By Dr. Victoria Raymond, Licensed Marriage and Family Therapist
5 Tips to Help You Get the Most Out of Your Virtual Therapy Session
Virtual therapy sessions are the new normal. Our lives have changed profoundly in the past few months. As we continue to process the impacts of this pandemic, I believe we might be developing a new normal in the field of psychology: virtual therapy. (It’s got a lot of synonyms, including online therapy, telehealth therapy, telemental health, and teletherapy.)
I have been offering virtual therapy appointments to clients for years. My clients are professionals, parents, couples, and students. They prefer virtual sessions for a variety of reasons, including flexibility in scheduling and the convenience of connecting from their own home, completely cutting out commute time.
The concept of privacy is especially important in therapy, as the therapeutic relationship between client and therapist relies on the principles of confidentiality. Many of my clients are physicians, attorneys, entrepreneurs, and executives who are well-known in the local community. These clients often prefer virtual sessions, as it eliminates the risk of seeing patients or clients of their own in a therapist’s office. The ability to choose this option for telehealth therapy increases their privacy.
If you are thinking about beginning virtual therapy or want more out of your telehealth sessions, here are some tips to help you fully benefit from your sessions.
1. Find a Private Space
Sometimes you may need to get creative – especially if you have a partner or roommate also working from home, little ones running around, or are in the office – in order to find a place to be alone. Your car parked somewhere private, can be a great option. Other clients like to sit on their balcony or patio or take walks while we speak. It is important to find a space where you feel free to express yourself authentically, without fear of being overheard or seen. Some of my clients schedule our appointments on their shared calendars as a recurring meeting and therefore can avoid any questions from colleagues or family.
2. Set The Scene…and Yourself
Take a few moments before each session to center yourself. Oftentimes, when attending in-person therapy sessions, clients will sit in the waiting room for a few minutes, sipping tea and gathering their thoughts before the session begins. With virtual sessions, it is helpful to give yourself a few minutes prior to the appointment to prepare. I suggest that clients set a reminder for 5-10 minutes before their appointment time; this way they can set up a comfortable space, get themselves some water or tea, and take a few calming breaths. This is also a useful time to review any notes you may have taken between sessions.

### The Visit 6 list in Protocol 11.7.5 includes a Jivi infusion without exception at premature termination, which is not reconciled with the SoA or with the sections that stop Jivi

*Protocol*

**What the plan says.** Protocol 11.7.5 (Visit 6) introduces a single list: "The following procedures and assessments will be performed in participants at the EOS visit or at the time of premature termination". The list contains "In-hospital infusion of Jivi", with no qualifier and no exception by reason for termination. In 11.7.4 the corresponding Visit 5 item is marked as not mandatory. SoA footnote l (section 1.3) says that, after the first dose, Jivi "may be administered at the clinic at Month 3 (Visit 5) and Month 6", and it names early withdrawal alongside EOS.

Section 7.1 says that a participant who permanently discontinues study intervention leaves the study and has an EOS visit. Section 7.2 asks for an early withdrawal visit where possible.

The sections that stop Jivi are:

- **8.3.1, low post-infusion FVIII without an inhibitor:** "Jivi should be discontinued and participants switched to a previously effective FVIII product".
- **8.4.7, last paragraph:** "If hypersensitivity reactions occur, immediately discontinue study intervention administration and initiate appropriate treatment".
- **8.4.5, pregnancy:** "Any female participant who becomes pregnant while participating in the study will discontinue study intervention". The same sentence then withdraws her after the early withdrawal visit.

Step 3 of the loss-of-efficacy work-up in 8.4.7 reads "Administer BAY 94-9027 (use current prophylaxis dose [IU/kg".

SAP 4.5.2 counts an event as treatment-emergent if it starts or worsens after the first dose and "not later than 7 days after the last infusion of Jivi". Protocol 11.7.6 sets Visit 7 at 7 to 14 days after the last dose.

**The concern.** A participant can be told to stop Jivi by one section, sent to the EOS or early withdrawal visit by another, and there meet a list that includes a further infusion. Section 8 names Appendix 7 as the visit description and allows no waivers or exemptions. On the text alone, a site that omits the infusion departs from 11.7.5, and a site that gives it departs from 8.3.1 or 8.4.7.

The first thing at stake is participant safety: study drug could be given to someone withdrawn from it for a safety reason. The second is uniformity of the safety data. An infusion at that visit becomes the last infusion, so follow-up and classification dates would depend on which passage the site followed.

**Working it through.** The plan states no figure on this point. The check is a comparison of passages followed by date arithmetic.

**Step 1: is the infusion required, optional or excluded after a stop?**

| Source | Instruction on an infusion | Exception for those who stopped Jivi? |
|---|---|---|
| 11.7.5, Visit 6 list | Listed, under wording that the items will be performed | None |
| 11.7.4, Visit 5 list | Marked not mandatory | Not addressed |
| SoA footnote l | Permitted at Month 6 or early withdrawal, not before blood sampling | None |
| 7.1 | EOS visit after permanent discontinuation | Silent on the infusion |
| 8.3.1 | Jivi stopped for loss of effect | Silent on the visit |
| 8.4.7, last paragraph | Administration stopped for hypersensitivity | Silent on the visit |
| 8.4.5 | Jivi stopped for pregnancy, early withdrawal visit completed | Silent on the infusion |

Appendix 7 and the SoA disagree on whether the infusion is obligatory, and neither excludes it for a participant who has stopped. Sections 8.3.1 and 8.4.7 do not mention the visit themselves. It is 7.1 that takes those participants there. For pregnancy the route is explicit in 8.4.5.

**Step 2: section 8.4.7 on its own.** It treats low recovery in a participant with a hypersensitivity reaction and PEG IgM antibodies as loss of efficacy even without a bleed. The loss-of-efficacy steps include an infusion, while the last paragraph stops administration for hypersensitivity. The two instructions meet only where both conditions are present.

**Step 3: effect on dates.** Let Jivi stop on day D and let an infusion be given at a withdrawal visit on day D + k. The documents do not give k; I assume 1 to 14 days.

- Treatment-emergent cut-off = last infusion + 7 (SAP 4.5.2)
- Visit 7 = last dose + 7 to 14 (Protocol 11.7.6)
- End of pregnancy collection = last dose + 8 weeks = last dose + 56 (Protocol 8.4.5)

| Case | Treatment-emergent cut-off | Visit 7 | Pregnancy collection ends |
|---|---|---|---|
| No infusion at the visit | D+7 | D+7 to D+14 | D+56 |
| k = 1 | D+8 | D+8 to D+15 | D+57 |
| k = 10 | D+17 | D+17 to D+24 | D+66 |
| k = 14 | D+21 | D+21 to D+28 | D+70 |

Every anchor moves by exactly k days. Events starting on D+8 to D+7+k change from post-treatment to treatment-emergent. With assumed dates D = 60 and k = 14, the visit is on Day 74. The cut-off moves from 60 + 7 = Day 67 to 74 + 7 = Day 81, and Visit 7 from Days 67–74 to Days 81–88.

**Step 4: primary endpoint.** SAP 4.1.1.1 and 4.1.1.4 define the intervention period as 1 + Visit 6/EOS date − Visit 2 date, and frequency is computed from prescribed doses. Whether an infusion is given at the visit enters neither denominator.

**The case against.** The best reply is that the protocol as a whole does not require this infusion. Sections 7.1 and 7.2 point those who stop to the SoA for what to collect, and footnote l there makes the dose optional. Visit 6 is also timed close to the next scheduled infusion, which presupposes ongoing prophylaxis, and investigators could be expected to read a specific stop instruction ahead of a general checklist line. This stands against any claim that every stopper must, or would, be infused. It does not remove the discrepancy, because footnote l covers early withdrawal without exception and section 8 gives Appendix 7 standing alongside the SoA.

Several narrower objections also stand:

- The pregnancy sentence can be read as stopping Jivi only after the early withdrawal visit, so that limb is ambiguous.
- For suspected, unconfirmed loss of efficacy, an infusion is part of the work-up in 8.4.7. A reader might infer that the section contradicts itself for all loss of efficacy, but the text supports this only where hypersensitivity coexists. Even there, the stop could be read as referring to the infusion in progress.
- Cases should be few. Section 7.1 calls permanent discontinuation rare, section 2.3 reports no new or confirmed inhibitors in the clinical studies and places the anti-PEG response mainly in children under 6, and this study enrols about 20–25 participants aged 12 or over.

3. Check Your Connectivity
Try to figure out where you have the strongest internet connection. If WiFi is acting up, switch over to data. If neither one is working, switch to the phone. One thing this pandemic is teaching us: Flexibility is key. It is helpful to keep your devices (including headphones) charged so you can approach your session with mindfulness and be fully present- and not worrying about whether your phone battery is too low.
4. Give Feedback
Please tell your therapist if you cannot see or hear, if the connection is bad, or if your dog barking in the background is distracting you. We want to make this the best possible experience for you; so please be honest.
5. Be Yourself
One of the best parts of virtual therapy is that it allows clients to feel comfortable in their surroundings: Wear your most comfy sweats, wrap up in your favorite blanket, stay in your sweaty gym clothes, have your furry friends close by (I love meeting my clients’ pets!). We are more likely to be open and authentic – and to talk about things we really need to talk about – when we feel most comfortable. Telemental health offers a unique opportunity to lean into this – take advantage of it!
To start your search for a therapist who offers virtual therapy, click here to search your area and then filter your results by the Type of Service “Telehealth.”
© Copyright 2020 GoodTherapy.org. All rights reserved. Permission to publish granted by Dr. Victoria Raymond, Licensed Marriage and Family Therapist